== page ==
the uncontrollable factors with a total of k subplots for each

whole-plot. ThustheoveralldesignconsistsofN =nckruns.

In a crossed design as proposed by Kleijnen (2008) these

k subplots would be the same from one whole-plot to the

next. Therefore there will only be a total of k combinations

of settings for the uncontrollable factors. In our proposed

methodology, different k combinations of settings for the

uncontrollable factors will be used for each whole-plot.

This is expected to give better overall coverage of the

uncontrollable factor space compared to the crossed design.

The challenge with the proposed method is to make the

uncontrollable factor settings comparable from one whole-

plot to the next.

c, such

We will

2.3 Measure of Uniformity

In order to evaluate the designs presented in the fol-

lowing sections a measure of uniformity is needed.

Fang, Li, and Sudjianto (2006) summarize a set of perfor-

mance measures frequently used for measuring the uni-

formity of a design: the star discrepancy, centered dis-

crepancy and the wrap-around discrepancy.

tered and the wrap-around discrepancy were proposed

by Hickernell (1998b) and Hickernell (1998a), respectively.

The cen-

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Dehlendorff, Kulahci, and Andersen

Table 1: Uncontrollable factor design for five controllable

settings and five environmental settings within each con-

trollable setting

Controllable

setting

1

2

3

4

5

Environmental setting

23

xe2

xe3

xe7

xe8

xe12

xe13

xe17

xe18

xe22

xe23

145

xe1

xe6

xe11

xe16

xe21

xe4

xe9

xe14

xe19

xe24

xe5

xe10

xe15

xe20

xe25

Both have desirable properties. They are easy to compute,

invariant to permutations of factors or runs and rotation of

coordinates,andreliablemeasurementsfortheuniformityof

projections. However the wrap-around discrepancy is said

to be unanchored (i.e. it only involves the design points),

while the centered discrepancy is not, since it involves the

corners of the unit cube.

In this study only the wrap-around discrepancy is

considered as the measure of uniformity with a low

value corresponding to a high degree of uniformity. The

measure is chosen since the literature generally sug-

gests it as a good measure of uniformity (see for ex-

ample Fang and Ma (2001);

Fang, Li, and Sudjianto (2006)). The idea behindthis mea-

sure is that for any two points from a uniform design, x1

and x2, spanning a hyper cube (potentially wrapping around

the bounds of the unit cube); the hypercube should contain

a fraction of the total number of points equal to the fraction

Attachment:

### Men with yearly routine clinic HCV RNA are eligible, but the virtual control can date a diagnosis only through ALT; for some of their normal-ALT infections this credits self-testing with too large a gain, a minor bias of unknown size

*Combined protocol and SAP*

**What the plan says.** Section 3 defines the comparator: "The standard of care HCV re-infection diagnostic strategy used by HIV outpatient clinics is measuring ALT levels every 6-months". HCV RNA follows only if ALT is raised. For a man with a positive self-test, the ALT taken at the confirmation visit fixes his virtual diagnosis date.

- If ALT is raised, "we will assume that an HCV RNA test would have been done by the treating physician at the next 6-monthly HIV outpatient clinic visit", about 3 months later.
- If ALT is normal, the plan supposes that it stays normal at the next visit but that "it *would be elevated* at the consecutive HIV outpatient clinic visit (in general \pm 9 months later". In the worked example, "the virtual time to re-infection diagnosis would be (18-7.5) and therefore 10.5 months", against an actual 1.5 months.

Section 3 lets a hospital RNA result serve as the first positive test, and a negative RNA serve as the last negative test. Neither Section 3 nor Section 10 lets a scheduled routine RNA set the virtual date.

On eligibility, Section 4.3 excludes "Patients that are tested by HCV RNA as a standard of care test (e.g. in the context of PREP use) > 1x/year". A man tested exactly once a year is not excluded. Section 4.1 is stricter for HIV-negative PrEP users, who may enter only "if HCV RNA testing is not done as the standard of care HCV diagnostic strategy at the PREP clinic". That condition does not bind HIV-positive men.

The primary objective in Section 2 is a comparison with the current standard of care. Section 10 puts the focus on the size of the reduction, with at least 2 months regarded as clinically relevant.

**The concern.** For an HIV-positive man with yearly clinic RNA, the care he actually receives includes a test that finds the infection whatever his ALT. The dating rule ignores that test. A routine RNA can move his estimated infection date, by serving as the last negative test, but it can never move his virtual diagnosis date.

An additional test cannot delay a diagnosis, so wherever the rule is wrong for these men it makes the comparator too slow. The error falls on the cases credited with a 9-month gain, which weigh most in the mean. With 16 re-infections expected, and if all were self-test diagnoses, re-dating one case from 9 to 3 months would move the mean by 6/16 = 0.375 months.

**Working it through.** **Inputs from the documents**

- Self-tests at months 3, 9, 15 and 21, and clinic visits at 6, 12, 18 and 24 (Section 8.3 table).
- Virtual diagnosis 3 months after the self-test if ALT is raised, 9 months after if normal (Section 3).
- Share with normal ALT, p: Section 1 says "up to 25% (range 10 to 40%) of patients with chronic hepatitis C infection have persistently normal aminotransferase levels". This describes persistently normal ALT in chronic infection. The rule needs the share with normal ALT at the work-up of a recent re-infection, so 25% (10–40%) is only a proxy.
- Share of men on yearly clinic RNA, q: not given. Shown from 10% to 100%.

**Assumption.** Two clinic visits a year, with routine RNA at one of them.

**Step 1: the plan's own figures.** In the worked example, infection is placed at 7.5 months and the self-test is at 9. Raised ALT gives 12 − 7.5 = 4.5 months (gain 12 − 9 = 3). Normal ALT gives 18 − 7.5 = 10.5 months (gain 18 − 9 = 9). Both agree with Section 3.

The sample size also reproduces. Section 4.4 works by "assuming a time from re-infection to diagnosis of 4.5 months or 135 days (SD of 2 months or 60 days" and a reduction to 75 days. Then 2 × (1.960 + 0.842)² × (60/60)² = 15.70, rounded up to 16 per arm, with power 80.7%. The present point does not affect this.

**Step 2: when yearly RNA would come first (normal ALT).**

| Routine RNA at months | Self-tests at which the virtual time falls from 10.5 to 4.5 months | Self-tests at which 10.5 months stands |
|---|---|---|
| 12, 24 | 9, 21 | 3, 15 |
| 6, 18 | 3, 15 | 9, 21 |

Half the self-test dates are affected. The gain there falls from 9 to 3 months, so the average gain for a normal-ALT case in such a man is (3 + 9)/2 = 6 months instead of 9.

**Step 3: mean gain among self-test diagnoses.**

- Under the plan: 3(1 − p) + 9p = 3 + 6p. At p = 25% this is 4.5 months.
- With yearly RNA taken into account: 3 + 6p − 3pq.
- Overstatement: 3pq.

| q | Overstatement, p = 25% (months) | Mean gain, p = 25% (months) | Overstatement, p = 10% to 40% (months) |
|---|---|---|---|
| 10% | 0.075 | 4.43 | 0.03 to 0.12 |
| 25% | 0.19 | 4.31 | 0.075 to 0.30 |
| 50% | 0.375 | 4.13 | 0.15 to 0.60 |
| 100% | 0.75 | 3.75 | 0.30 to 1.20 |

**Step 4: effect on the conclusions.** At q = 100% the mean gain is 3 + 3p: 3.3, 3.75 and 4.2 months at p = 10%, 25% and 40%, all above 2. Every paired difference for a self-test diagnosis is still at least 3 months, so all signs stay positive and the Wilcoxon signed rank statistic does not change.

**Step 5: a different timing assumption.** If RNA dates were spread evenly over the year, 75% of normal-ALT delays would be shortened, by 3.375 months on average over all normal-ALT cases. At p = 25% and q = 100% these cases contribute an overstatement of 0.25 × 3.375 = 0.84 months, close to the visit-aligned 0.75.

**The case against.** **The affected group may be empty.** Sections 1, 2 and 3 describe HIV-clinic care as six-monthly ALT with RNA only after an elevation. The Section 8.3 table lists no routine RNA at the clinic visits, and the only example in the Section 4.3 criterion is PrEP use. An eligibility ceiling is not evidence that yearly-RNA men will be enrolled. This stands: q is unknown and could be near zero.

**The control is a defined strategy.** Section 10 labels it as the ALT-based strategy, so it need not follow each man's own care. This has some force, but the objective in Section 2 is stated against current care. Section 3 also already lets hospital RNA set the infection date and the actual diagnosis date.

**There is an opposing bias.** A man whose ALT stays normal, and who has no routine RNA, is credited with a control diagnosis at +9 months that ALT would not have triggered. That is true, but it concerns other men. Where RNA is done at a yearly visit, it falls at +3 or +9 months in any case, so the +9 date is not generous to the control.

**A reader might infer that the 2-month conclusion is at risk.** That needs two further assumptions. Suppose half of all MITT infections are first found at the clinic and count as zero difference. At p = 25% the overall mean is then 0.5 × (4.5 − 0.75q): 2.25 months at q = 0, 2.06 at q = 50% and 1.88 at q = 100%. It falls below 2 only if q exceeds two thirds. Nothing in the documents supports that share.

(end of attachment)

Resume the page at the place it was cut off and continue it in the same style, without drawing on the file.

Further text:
of total volume covered by the cube. An analytic expres-

sion for the wrap-around discrepancy (WD(D)) is given

by Fang and Ma (2001) as

Fang, Lin, and Liu (2003);

(WD(D))2=−?4

with di(j,k) =3

number of points, s the number of factors (the dimension),

and xkithe i’th coordinate of the k’th point.

There are various ways of constructing uniform de-

signs. In this study the good lattice point method based

on the power generator is used with the modification

described in Fang, Li, and Sudjianto (2006). The design

construction is based on a lattice {1,...,n} and a gen-

erator h(k) = (1,k,k2,...,ks−1)(mod n), with k fulfilling

that k,k2,...,ks−1(mod n) are distinct.

such that the resulting design consisting of the elements

uij= ih(k)j(mod n) scaled down to [0,1]shas the lowest

WD-value.

3

?s+1

n

?3

2

?s+2

n2

n−1

∑

k=1

n

∑

j=k+1

s

∏

i=1

di(j,k) (1)

2−|xki−xji|(1−|xki−xji|), n being the

h(k) is chosen

3DESIGN ALGORITHM

Amethodforgeneratinggooddesignsforsimulationmodels

withbothcontrollableanduncontrollablefactorsispresented

inthefollowingsection. Hereweassumethatallfactorshave

been scaled to [0,1] and that the wrap-around discrepancy

is the measure of uniformity. It is furthermore assumed

that a design for the controllable factors is available. That

is, we are primarily concerned with designing experiments

for the uncontrollable factors. Two and three dimensional

examples are used since they can be illustrated graphically.

However, the method is general and results for 4 and 10

factors are also presented.

3.1 Bottom-up Approach

In section 2.2 the limitations of crossing a design for the

controllable factors with a design for the uncontrollable

factorsweredescribed. Abettermethodintermsofcovering